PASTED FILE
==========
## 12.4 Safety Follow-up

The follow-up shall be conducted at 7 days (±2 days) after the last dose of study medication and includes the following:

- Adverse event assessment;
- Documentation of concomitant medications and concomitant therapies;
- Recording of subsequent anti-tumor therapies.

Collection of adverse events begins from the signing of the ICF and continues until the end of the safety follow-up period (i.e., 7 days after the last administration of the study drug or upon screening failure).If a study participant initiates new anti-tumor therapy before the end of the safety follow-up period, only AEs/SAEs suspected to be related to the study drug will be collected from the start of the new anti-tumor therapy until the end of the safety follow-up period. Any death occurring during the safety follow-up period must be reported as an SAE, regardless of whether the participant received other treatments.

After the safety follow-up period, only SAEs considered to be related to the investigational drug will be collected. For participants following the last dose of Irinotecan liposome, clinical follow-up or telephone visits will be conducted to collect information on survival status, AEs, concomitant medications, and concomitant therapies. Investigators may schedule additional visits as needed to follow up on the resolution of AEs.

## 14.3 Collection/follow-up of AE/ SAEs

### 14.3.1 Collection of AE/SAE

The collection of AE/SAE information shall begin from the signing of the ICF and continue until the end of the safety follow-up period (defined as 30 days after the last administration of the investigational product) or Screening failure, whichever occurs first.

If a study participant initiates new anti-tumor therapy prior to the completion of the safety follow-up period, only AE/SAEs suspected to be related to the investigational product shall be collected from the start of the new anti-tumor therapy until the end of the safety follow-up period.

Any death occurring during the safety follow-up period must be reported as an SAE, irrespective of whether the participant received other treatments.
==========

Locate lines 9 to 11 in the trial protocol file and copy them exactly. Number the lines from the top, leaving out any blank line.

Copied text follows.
### 14.3.1 Collection of AE/SAE

The collection of AE/SAE information shall begin from the signing of the ICF and continue until the end of the safety follow-up period (defined as 30 days after the last administration of the investigational product) or Screening failure, whichever occurs first.

If a study participant initiates new anti-tumor therapy prior to the completion of the safety follow-up period, only AE/SAEs suspected to be related to the investigational product shall be collected from the start of the new anti-tumor therapy until the end of the safety follow-up period.